Jeffrey Wright, d. 26.04.1916 age 12, died in Dumbarton Joint Fever Hospital from tuberculosis.
Albert Edward Rodgers, d.15.07.1916, age 15, died in the Victoria infirmary of septic poisoning, meningitis. Parents deceased. Cemetery record show burial in lair A East 3 35.
Robert Miller, d. 19.05.1917 age 13, died in Dumbarton Joint Fever Hospital from tuberculosis.
Robert Forsyth, d. 01.10.1917 age 16, died in Dumbarton Joint Fever Hospital from tuberculosis.
James Reid Shepherd, d. 26.11.1920, age 13, died of osteomyelitis and pneumonia in the Victoria infirmary.Cemetery record shows burial in lair C South 23.
John Gilmour, d. 24.11.1917, age 14, fracture of skull. Cemetery records show he is buried in lair M3 09.
George Crosier, d. 13.09.1919, age 15, accidental fracture of the skull, died at the cottage hospital Rhu. Cemetery records show he is buried in lair M3 09.
Officers buried in individual graves in Rhu:
John Paterson (Schoolmaster on Cumberland for 17 years), d. 28.06.1888.
Joseph W.Hatherley (Naval pensioner served on Cumberland for 17 years), d.11.12.1890.
John Munro (Chief Officer on Cumberland and Empress for 14 years), d. 10.2.1891, age 57.
Richard Taylor Broad (Naval Instructor for 20 years), d.25.05.1895, age 67, cause not known.
John Motion (former Sergeant Major in the 93rd Sutherland Highlanders, one of Sir Collin Campbell’s ‘Thin Red Line’ at Balaclava, Drill Instructor on Empress), d.19.09.1911, age 82.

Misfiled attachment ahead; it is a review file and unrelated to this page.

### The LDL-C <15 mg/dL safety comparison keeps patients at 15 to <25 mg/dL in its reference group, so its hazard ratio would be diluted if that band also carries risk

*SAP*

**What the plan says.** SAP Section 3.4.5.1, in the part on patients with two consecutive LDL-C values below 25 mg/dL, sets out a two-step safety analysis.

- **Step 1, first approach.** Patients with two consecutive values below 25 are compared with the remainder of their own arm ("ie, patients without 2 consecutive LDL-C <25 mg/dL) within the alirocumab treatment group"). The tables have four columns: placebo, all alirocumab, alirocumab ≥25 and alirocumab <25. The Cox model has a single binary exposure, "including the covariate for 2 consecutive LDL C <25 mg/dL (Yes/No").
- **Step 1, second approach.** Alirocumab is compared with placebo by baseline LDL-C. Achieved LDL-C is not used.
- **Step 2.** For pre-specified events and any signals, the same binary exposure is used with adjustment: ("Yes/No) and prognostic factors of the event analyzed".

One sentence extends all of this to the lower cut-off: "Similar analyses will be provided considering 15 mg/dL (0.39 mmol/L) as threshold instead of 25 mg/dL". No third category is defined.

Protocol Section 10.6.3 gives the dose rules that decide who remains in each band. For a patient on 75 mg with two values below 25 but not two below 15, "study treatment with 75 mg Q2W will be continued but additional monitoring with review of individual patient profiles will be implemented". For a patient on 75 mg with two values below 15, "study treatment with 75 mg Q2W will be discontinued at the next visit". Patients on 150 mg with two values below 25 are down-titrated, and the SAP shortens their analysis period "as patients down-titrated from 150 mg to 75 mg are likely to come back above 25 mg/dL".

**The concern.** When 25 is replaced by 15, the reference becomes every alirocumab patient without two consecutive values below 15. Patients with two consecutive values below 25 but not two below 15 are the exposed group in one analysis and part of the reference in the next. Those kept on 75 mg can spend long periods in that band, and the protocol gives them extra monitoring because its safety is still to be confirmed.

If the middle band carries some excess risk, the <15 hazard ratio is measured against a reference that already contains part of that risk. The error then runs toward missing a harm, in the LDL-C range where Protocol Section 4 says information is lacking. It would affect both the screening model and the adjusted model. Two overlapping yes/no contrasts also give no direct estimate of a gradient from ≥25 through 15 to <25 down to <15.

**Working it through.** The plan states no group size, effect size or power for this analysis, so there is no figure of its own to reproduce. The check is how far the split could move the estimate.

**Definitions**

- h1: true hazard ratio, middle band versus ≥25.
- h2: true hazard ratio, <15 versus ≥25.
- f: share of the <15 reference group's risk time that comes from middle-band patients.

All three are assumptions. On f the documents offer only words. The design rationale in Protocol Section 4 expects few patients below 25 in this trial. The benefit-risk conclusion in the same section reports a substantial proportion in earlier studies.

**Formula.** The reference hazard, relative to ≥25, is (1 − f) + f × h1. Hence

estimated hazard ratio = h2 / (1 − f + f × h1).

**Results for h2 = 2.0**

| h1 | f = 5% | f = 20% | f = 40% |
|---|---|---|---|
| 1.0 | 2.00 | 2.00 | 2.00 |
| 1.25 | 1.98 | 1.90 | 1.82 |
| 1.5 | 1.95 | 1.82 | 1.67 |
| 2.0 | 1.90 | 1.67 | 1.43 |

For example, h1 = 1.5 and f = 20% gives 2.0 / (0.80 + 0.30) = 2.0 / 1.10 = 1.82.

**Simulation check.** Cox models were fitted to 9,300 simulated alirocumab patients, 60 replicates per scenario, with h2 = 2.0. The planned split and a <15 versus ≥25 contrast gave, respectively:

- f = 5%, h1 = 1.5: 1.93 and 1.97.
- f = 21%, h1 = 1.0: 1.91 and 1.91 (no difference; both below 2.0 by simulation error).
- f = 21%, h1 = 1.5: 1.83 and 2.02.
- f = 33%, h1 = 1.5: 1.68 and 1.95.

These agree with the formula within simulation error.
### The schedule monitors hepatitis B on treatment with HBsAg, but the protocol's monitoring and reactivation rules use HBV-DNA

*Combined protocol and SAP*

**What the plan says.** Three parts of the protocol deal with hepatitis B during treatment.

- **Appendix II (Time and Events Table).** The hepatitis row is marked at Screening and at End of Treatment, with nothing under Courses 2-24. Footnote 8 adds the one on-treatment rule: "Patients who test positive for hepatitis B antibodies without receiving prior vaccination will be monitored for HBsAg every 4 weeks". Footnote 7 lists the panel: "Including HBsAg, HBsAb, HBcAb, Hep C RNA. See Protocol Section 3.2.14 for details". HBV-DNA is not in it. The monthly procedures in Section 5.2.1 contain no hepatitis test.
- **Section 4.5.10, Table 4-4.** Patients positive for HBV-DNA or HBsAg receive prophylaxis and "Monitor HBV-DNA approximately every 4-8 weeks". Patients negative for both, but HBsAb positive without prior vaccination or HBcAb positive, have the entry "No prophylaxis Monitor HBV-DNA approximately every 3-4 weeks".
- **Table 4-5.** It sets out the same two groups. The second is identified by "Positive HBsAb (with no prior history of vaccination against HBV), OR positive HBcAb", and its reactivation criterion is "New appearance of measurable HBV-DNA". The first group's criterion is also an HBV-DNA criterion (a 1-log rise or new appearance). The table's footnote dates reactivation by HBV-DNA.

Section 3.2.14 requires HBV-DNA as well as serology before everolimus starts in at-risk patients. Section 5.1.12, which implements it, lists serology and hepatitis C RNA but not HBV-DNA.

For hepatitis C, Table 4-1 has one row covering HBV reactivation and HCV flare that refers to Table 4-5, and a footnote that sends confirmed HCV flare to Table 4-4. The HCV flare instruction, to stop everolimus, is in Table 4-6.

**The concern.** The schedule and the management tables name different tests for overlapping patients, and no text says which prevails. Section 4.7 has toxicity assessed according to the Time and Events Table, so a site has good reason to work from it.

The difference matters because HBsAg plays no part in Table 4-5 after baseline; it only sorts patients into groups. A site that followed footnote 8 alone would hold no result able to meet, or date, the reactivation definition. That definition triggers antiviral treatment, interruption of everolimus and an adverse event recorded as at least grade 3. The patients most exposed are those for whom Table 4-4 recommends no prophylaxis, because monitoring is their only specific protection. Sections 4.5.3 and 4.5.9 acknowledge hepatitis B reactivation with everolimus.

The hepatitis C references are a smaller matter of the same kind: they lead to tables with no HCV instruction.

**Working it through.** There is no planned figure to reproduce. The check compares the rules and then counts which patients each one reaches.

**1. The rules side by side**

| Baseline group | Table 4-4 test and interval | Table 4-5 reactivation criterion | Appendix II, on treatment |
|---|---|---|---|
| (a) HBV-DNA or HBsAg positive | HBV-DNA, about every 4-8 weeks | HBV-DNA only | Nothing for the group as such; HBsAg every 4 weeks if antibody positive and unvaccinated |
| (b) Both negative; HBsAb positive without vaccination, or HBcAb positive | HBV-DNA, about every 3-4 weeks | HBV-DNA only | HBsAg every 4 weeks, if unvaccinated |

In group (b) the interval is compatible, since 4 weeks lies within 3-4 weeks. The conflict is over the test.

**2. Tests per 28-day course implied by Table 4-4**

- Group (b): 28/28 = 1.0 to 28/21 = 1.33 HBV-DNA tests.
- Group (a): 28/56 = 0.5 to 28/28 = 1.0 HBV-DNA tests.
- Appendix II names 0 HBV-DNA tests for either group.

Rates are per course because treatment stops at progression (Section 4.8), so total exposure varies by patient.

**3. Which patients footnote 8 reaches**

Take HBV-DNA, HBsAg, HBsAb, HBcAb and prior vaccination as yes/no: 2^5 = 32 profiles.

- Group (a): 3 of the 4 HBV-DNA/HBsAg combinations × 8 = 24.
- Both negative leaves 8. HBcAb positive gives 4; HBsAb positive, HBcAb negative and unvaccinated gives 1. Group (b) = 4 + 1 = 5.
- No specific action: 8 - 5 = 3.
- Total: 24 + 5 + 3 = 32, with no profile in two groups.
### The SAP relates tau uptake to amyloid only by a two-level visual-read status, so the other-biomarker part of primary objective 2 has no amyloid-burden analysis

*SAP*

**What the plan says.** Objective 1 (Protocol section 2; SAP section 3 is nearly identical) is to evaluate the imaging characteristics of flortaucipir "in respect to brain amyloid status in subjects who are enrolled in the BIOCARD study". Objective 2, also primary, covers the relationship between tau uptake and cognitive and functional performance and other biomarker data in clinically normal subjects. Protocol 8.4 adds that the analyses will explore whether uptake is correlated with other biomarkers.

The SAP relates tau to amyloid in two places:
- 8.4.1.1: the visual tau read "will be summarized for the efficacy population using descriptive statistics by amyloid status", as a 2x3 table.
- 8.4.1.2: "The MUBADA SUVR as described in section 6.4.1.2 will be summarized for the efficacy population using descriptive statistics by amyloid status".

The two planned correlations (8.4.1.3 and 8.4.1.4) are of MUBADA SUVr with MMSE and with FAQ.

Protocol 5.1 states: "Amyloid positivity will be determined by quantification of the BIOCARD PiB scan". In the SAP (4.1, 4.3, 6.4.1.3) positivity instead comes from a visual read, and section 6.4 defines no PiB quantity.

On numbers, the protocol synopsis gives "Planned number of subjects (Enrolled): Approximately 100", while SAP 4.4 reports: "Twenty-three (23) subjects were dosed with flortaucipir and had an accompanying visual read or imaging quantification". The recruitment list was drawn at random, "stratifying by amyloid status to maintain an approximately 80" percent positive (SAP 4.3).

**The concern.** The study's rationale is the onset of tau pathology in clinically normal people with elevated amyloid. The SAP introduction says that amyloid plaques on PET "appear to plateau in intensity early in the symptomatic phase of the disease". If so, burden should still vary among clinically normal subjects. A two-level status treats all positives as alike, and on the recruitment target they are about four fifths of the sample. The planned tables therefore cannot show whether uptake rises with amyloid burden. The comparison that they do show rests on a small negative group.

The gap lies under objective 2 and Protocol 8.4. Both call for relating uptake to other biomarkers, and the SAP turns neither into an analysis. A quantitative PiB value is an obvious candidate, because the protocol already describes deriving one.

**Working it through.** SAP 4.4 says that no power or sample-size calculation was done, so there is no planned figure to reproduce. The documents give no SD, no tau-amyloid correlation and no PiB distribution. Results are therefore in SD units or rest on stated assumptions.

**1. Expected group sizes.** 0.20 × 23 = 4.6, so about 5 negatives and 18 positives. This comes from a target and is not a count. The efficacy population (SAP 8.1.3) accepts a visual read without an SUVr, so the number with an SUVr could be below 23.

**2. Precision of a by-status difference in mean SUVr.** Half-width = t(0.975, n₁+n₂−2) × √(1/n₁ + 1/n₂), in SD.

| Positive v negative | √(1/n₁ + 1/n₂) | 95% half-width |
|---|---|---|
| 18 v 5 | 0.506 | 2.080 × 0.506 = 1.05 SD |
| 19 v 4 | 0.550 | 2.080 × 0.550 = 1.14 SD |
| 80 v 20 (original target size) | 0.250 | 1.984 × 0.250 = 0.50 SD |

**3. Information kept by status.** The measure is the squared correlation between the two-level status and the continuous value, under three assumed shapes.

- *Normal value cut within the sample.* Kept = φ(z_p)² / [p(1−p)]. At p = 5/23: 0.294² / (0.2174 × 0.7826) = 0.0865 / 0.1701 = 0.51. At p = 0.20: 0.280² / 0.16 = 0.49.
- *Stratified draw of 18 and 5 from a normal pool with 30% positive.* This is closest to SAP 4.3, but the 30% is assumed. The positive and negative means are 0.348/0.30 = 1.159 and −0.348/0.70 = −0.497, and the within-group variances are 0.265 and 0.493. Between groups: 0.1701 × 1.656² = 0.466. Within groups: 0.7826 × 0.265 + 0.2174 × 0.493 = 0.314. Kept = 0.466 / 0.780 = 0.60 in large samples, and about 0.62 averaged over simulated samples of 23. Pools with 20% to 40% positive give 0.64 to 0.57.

There is some confusion about the deaths of staff members Walter Anderson and John Black Fyfe.
The uncertainty over the date suggests perhaps that it happened unnoticed at night. The accident was reported in the Scotsman on November 10 1899.
The two men were seen on Row (now Rhu) pier about 10.30pm and it is thought that they set off for the ship in a punt.
It was not realised that there had been an accident until the upturned punt was picked up off Kidston Park the following morning.
Shortly afterwards Fyfe’s body was found on the shore 100 yards west of Kidston Park. Anderson’s body was not found.
The water was rough that night, and later there were some reports of cries being heard around midnight.
Another body never found was that of Clarence McCulloch, d. January 1913, age 12, a new boy who had only been on board the Empress for two weeks.
The Scotsman of January 7 recorded that he was attempting to escape.
Cries of distress were heard on board a yacht moored between the Empress and Row pier and a boat promptly lowered, but there was no trace of him.
He had taken a lifebuoy which was later found on the shore.
In total around 110 boys died — possibly a few more allowing for missing records — and death records have been found for all but 27.
Most of the boys died in Rhu and their deaths are registered in the records for the parish.
Some boys will have died outside the parish, for example in hospitals in Greenock or Dumbarton, and these records have not yet been searched in detail.
The most common cause of death, probably well over half directly or indirectly, was infectious disease, and TB was particularly common.
The second most common cause was accidental death — drowning and falls in particular — and 22 such incidents are recorded.
- Photos by Craig Osborne.